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EMERGENCY TREATMENT NECESSARY FOR YOUNG PEOPLE WHO OVERINDULGE IN ENERGY DRINKS

ENERGY DRINKS CAN BE DANGEROUS TO YOUNG PEOPLE

Growing numbers of young people have been hospitalised with caffeine poisoning after consuming energy drinks, suffering symptoms such as hallucinations and seizures, a new study has found.

Researchers have called for the caffeine-laced drinks to be regulated by health authorities with additional labelling and warnings about the potential danger of overdosing.

Energy drinks such as Red Bull, V and Mother are popular with young people and often contain ”energising” extracts such as guarana or ginseng alongside caffeine and sugar.

Researchers Naren Gunja and Jared Brown analysed data from the  Poisons Information Centre, which fields 110,000 poison-related calls a year. They looked at 297 calls related to energy drinks over a six-year period and found the number of people seeking help for caffeine poisoning leapt from 12 in 2004 to 65 in 2010.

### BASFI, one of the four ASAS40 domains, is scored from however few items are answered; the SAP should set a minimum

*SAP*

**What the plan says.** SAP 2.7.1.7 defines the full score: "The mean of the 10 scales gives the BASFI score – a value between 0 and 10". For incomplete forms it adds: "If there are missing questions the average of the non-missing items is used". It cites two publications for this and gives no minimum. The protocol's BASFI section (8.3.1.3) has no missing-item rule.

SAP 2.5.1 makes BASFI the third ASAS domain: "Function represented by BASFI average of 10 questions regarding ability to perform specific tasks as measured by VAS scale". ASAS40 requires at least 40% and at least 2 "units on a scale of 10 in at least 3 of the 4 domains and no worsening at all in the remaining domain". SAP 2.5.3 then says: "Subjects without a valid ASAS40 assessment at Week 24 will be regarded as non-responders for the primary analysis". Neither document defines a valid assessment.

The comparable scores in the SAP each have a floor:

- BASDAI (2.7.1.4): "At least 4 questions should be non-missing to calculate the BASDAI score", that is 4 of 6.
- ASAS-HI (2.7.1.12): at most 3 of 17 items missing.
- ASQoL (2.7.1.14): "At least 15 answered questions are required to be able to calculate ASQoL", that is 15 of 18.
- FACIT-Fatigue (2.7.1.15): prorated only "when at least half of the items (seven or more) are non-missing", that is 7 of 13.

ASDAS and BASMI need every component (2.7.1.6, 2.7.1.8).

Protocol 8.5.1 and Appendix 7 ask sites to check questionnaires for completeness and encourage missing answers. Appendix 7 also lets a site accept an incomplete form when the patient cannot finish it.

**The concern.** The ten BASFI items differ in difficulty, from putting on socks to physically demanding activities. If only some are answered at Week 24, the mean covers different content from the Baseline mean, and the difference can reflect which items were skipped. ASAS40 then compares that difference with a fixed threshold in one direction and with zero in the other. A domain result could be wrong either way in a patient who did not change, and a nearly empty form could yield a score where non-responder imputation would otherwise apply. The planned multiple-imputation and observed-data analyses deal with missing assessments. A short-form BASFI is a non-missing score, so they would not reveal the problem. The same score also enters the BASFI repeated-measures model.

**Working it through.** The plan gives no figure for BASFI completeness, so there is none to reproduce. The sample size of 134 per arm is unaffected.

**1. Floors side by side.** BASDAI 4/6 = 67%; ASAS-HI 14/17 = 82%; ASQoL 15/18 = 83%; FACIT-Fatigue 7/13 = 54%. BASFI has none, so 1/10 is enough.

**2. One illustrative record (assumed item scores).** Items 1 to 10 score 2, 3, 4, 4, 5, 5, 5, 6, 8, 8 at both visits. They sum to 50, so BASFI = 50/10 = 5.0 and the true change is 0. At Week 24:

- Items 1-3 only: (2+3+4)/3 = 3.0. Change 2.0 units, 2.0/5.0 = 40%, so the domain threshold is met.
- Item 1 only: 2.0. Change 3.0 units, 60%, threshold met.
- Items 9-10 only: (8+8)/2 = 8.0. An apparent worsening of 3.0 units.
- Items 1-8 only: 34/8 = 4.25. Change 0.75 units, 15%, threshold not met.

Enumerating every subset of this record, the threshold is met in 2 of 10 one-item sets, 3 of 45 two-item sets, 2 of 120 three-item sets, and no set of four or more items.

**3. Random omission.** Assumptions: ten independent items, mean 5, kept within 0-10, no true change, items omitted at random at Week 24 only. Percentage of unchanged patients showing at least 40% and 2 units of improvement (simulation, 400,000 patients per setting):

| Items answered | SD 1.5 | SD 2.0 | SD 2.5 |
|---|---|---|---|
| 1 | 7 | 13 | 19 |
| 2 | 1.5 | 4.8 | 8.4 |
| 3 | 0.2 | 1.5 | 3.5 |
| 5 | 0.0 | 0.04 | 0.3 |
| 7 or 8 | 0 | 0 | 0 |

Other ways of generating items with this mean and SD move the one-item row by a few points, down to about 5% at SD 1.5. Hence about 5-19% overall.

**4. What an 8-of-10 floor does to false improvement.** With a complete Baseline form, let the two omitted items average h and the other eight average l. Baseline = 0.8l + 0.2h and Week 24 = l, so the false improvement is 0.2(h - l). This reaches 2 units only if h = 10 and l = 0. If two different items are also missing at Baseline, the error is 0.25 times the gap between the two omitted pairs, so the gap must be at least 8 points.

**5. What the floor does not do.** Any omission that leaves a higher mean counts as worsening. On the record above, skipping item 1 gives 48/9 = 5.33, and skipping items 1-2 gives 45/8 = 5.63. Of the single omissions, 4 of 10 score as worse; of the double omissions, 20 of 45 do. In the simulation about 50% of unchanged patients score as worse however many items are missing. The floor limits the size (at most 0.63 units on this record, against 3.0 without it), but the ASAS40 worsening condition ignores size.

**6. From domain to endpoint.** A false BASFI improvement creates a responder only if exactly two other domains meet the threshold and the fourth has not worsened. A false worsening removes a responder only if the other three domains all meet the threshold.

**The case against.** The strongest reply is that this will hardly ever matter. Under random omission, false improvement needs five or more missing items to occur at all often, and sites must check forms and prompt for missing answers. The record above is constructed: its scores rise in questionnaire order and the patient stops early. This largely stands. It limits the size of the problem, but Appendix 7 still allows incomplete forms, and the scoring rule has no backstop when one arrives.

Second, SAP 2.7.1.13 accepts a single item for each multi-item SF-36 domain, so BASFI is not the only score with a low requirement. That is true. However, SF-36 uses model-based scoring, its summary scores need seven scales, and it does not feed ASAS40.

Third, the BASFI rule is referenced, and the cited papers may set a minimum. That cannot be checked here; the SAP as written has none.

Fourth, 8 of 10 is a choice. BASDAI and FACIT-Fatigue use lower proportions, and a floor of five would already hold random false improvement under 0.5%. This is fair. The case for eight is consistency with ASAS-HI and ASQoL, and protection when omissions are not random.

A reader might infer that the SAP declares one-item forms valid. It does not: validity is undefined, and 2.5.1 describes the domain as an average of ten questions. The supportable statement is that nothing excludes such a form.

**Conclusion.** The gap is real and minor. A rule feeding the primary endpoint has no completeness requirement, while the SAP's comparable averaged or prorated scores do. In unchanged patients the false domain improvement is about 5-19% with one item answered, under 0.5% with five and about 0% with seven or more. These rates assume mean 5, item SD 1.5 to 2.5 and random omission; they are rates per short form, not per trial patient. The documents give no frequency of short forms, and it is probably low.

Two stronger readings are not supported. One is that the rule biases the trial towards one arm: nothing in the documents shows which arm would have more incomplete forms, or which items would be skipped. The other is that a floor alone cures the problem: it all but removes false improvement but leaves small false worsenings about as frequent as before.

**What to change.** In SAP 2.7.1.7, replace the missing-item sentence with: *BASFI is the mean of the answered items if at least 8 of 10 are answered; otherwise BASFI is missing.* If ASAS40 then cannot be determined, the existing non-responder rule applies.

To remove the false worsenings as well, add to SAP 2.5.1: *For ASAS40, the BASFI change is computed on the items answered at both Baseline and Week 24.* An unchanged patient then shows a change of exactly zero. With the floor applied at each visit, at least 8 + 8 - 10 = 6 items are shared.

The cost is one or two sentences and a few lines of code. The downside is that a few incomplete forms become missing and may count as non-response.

Nearly half of the victims – 46 per cent – had mixed their energy drinks with other substances, such as alcohol, drugs or caffeine tablets, while 43 per cent had symptoms that were serious enough to need treatment at a hospital emergency department.

Victims were often young, with a median age of 17, and more than half were men.

Most people experienced stomach trouble or anxiety but a minority, about 7 per cent, suffered severe poisoning symptoms such as hallucinations, seizures or heart problems.

”The phenomenon of mixing energy drinks with alcohol, stimulants and other co-ingestants is clearly occurring and is a serious concern,” the authors wrote.

The report, published today in the Medical Journal of Australia, said a typical can of energy drink could contain up to 300mg of caffeine.

”Consumers are likely to be unaware of the variation in chemical composition and caffeine dosage in energy drinks, and with little or no warnings on products the potential for overdose remains ever-present,” the report says.

Another concern was the 68 young children, including babies as young as seven months, who accidentally consumed the energy drinks over the period studied and suffered symptoms such as hyperactivity.

Sourced & published by Henry Sapiecha

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